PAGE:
Minimizing the impact of stability testing on gene therapy batch yield
It is widely recognized that gene therapy manufacturing processes result in low yields, particularly in early product development stages. Gene therapy products, however, are largely subject to many of the same regulatory requirements and expectations as other large molecule biopharmaceuticals that are produced at significantly larger scales. Often, if gene therapy manufacturers were to adhere to common paradigms for stability studies, the outcome would be little, if any, remaining product for patients or studies to support investigational new drug applications.
This paper outlines strategies for reducing the volumes required for stability studies with the goal of conserving product for patients, while remaining compliant and delivering data on critical quality attributes across the shelf life of gene therapy products. The recommendations provided include considerations for both drug substance and drug product.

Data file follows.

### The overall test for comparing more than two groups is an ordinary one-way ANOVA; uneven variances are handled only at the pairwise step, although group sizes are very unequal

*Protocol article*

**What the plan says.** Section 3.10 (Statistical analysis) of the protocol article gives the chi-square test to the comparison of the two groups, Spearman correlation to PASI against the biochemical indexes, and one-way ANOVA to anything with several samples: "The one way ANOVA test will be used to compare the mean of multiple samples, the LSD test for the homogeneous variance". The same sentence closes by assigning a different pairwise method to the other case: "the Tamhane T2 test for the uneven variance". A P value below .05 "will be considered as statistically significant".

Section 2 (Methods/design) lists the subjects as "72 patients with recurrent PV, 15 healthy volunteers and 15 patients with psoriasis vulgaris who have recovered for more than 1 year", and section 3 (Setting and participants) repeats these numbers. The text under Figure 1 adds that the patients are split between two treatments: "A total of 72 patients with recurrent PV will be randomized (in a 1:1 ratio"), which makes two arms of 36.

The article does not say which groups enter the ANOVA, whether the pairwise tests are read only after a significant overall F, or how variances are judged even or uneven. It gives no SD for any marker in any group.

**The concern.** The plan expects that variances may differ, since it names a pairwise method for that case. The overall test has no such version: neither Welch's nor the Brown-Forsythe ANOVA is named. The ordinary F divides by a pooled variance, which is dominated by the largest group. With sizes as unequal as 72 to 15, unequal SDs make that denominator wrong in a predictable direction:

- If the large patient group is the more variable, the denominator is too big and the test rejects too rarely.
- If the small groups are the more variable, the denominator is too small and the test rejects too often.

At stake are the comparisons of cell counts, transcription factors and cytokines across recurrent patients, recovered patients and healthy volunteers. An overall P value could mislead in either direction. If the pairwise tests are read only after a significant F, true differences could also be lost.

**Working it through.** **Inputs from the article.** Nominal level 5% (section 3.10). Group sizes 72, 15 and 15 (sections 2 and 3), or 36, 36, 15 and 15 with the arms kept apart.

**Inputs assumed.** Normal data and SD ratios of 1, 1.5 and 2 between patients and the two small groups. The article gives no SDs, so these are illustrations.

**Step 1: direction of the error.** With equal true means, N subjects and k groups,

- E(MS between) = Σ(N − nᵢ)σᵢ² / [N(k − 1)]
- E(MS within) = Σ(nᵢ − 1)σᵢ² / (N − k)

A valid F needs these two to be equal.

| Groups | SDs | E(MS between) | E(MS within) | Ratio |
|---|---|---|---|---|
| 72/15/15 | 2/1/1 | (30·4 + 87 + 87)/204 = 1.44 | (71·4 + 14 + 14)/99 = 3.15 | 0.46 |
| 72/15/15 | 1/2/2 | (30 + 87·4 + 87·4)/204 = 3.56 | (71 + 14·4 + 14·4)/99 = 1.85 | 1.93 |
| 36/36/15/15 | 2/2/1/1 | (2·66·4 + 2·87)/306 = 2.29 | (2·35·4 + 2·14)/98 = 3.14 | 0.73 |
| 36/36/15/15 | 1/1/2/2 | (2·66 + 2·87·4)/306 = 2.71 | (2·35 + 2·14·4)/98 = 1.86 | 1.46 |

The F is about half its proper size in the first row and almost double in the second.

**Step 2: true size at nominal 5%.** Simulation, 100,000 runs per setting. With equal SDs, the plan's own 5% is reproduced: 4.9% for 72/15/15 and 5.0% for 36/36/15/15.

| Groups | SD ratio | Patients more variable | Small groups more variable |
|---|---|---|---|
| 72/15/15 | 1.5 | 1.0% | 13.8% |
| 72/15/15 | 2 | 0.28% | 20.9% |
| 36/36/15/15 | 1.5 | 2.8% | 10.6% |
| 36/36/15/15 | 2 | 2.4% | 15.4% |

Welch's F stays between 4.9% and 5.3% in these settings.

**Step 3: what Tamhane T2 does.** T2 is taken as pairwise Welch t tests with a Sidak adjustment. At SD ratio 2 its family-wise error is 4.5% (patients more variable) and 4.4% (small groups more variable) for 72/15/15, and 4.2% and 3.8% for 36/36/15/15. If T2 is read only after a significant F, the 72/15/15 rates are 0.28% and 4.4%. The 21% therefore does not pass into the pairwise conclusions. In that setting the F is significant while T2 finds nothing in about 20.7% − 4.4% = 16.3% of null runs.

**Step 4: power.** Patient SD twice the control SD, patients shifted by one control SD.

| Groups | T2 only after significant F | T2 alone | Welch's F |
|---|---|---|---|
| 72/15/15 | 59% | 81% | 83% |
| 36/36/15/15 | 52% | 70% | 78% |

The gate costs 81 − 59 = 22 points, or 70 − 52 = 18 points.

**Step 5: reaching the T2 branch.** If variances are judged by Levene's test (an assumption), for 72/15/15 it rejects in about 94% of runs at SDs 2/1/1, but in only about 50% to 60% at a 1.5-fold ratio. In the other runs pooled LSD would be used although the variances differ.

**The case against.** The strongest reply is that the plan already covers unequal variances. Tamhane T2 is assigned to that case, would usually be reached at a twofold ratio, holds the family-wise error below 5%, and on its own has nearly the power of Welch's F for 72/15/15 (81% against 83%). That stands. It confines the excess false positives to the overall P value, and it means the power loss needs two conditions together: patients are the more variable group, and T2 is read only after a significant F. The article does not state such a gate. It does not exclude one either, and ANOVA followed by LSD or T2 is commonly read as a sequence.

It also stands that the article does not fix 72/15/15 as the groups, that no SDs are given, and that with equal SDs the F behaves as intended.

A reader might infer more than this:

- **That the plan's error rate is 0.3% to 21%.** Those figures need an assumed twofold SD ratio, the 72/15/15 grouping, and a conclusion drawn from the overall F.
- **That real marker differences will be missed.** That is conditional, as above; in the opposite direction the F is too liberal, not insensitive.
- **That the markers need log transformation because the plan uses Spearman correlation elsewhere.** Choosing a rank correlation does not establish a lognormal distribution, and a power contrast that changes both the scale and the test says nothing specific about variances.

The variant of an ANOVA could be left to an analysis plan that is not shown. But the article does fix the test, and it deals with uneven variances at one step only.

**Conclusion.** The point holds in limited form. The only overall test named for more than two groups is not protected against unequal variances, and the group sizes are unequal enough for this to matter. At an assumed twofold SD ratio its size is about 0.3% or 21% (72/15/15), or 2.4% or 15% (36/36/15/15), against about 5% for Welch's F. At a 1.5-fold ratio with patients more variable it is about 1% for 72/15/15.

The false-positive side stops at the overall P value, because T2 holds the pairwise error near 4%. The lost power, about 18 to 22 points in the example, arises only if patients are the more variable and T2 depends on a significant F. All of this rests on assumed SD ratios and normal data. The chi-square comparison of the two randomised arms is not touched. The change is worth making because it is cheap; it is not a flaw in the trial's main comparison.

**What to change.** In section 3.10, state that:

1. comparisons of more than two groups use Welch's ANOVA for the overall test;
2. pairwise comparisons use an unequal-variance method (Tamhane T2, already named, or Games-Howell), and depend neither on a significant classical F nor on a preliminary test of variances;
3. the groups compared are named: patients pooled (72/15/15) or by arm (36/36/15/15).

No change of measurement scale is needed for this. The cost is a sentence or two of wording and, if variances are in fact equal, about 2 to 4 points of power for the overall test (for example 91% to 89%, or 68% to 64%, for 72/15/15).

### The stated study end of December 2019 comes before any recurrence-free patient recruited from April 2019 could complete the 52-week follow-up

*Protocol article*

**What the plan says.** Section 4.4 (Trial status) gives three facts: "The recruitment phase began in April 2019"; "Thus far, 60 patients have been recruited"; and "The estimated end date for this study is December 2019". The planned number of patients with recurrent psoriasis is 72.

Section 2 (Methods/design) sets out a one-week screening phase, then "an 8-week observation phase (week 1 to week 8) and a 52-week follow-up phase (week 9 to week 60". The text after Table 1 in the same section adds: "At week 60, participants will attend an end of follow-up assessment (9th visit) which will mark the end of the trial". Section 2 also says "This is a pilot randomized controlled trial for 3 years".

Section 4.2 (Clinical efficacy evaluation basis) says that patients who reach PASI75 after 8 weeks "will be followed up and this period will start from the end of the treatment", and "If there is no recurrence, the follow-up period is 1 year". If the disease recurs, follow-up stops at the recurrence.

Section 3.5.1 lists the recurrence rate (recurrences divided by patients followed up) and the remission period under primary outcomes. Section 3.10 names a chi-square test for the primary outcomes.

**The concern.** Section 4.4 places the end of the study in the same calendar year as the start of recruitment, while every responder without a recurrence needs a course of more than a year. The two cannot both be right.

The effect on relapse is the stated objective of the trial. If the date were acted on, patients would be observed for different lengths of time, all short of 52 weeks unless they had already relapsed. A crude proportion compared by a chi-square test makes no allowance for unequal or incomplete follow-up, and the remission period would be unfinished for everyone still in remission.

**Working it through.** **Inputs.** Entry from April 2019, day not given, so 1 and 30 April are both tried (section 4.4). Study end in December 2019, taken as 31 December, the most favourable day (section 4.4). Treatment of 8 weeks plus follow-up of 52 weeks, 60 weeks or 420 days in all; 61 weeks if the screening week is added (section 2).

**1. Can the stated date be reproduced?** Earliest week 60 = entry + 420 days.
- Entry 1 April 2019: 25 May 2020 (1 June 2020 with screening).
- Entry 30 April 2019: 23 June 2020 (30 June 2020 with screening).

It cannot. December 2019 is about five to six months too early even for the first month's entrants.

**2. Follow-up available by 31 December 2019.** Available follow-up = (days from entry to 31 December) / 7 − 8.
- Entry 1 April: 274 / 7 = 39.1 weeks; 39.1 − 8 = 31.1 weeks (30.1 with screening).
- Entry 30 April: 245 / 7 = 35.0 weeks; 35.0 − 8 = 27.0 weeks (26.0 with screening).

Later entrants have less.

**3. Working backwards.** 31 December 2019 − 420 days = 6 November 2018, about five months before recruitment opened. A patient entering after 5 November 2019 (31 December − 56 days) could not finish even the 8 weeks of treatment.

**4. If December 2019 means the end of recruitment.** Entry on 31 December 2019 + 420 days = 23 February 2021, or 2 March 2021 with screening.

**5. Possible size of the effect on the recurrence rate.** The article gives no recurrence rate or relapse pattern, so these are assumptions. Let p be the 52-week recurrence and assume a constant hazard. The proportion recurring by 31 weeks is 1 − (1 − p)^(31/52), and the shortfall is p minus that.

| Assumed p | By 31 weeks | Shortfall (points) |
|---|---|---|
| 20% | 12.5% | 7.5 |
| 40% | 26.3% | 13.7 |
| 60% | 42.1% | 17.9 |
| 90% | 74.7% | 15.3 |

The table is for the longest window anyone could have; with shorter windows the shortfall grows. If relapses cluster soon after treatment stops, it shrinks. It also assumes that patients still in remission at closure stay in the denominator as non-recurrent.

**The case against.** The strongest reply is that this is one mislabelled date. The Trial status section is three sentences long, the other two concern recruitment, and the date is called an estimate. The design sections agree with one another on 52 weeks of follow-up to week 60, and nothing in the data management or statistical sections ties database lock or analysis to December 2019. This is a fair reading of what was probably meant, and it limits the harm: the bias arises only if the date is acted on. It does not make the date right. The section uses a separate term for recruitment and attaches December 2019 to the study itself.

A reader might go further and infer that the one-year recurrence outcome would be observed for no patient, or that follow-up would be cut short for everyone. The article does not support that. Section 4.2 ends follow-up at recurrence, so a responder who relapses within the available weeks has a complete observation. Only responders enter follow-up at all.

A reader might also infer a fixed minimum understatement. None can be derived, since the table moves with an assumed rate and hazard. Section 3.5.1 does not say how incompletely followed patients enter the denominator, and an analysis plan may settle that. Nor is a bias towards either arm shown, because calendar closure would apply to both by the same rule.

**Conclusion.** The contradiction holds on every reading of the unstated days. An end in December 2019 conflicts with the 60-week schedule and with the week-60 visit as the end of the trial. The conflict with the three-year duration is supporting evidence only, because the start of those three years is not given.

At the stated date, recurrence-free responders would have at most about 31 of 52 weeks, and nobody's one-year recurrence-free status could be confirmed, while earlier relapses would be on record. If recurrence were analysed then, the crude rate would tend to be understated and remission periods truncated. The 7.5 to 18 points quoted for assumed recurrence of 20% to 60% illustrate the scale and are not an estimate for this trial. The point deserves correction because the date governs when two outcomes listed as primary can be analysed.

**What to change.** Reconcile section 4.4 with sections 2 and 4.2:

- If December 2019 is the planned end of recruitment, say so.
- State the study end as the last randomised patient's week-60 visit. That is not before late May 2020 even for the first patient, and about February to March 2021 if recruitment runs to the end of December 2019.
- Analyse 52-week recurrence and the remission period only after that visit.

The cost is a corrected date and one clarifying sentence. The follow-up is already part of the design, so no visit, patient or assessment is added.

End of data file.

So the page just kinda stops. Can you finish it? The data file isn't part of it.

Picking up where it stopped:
It is based on a survey of industry participants and was used to identify ways to reduce the impact of routine stability testing on batch yield. Approaches for organizations to consider, include (in order of impact):
- Performing product development studies on representative non-GMP material
- Including expanded storage conditions and time points in research stability studies
- Limiting drug substance stability time points to one year
- Using container closure integrity testing in place of sterility
- Implementing low-volume methods (e.g., osmolality, pH, titer, % full capsids, and potency)
- Sharing samples and concurrent scheduling of common analyses at common testing sites.
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- Create Date 5th July 2023
- DOI https://doi.org/10.46220/2023CGT010
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